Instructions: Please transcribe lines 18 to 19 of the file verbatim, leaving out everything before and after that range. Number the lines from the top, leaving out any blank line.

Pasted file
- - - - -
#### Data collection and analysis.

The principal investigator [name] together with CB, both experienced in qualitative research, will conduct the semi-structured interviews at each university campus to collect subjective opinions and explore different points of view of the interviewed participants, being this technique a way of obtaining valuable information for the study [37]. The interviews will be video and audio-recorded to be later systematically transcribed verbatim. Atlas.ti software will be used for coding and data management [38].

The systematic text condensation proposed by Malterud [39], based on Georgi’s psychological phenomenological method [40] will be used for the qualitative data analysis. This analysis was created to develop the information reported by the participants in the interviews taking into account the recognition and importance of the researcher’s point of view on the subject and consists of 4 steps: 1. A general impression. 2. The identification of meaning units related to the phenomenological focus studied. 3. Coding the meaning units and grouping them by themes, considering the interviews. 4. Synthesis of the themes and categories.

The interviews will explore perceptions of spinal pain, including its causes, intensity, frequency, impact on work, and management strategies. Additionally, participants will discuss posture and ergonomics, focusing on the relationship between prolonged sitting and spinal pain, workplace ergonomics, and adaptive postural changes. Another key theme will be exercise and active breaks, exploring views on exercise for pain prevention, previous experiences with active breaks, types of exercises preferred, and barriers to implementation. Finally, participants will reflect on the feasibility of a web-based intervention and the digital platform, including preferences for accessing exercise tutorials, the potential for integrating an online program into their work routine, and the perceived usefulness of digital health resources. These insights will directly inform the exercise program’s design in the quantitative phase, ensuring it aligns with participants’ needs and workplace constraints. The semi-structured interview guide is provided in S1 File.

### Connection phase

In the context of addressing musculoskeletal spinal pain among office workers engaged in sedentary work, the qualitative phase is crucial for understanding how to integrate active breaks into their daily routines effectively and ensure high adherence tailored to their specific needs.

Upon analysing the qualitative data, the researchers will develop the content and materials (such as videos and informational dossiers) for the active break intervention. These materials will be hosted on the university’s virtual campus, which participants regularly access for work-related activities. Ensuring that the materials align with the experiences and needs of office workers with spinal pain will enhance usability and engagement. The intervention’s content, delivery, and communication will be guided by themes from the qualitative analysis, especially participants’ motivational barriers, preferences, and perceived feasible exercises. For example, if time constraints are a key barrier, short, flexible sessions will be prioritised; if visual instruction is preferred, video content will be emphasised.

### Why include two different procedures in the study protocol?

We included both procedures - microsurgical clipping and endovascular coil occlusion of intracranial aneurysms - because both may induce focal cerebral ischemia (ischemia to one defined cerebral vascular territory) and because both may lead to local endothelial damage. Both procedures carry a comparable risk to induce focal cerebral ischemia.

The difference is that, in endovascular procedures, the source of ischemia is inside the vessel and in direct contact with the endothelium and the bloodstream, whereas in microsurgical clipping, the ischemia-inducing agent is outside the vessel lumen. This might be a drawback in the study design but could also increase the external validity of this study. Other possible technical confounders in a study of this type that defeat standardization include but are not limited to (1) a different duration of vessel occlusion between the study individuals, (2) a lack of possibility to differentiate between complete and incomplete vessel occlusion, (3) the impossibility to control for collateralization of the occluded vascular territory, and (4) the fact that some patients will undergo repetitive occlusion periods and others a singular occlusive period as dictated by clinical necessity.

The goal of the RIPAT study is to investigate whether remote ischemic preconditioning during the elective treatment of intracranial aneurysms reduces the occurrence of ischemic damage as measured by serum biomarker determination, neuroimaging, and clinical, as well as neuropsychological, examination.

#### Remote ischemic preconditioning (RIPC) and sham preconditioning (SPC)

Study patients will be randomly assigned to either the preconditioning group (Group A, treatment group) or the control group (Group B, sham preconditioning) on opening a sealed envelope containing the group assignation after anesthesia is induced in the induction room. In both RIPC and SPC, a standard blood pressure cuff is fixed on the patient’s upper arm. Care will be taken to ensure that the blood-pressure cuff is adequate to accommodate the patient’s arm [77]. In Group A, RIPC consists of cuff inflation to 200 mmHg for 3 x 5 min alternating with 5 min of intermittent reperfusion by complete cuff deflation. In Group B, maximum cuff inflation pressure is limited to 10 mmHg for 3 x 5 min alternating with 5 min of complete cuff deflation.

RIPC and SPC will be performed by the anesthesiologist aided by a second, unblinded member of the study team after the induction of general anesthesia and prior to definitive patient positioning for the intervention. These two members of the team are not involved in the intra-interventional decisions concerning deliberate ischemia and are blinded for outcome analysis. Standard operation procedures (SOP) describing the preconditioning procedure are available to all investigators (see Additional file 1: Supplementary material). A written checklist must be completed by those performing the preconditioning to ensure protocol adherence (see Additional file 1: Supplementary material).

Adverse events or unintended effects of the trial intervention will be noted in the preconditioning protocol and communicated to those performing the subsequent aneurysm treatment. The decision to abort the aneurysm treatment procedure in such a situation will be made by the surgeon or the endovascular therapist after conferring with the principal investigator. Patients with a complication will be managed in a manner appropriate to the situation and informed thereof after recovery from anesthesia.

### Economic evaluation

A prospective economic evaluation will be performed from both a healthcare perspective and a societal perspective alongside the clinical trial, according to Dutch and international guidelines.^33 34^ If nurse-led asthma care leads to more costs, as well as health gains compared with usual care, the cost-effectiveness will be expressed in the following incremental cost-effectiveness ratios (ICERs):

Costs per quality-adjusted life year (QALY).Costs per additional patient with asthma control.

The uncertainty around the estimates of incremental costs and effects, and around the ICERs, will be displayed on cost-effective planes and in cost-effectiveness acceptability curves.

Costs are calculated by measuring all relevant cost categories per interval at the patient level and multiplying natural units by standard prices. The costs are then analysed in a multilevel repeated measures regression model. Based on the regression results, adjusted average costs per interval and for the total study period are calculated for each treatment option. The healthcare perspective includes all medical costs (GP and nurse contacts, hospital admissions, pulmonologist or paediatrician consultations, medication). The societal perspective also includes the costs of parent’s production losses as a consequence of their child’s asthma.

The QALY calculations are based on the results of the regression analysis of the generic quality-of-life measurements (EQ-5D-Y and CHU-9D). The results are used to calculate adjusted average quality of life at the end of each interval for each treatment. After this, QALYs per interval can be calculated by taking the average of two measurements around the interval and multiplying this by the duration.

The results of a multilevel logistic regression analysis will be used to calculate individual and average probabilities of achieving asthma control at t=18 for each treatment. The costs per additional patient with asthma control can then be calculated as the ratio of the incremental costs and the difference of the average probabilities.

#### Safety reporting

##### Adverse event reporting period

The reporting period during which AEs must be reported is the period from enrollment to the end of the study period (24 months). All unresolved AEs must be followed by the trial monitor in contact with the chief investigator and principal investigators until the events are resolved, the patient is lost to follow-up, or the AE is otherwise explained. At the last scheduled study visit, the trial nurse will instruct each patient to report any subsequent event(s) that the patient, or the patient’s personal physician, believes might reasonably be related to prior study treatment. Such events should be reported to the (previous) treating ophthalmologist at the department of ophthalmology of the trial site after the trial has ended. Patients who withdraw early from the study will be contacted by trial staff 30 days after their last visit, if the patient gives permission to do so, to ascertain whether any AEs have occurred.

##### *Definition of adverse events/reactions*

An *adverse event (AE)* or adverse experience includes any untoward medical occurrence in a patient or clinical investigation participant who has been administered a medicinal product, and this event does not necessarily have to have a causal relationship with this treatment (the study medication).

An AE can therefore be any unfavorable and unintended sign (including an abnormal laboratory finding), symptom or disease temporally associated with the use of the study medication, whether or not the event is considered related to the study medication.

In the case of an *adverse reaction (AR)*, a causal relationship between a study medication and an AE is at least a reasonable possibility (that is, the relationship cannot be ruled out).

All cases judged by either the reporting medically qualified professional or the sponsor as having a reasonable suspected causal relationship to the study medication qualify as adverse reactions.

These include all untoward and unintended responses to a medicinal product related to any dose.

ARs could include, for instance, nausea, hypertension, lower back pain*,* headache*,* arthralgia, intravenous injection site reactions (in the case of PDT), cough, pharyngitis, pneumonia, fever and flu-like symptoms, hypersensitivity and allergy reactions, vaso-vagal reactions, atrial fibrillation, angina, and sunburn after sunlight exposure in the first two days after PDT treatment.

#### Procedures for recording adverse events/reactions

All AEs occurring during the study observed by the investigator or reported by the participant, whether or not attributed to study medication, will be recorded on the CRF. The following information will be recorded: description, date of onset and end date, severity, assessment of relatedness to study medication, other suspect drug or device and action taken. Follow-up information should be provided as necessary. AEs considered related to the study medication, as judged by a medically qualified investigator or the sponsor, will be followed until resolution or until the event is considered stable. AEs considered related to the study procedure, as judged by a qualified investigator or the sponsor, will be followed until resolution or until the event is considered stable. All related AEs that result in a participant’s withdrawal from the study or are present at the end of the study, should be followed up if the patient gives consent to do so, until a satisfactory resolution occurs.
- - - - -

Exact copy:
Costs per quality-adjusted life year (QALY).Costs per additional patient with asthma control.

The uncertainty around the estimates of incremental costs and effects, and around the ICERs, will be displayed on cost-effective planes and in cost-effectiveness acceptability curves.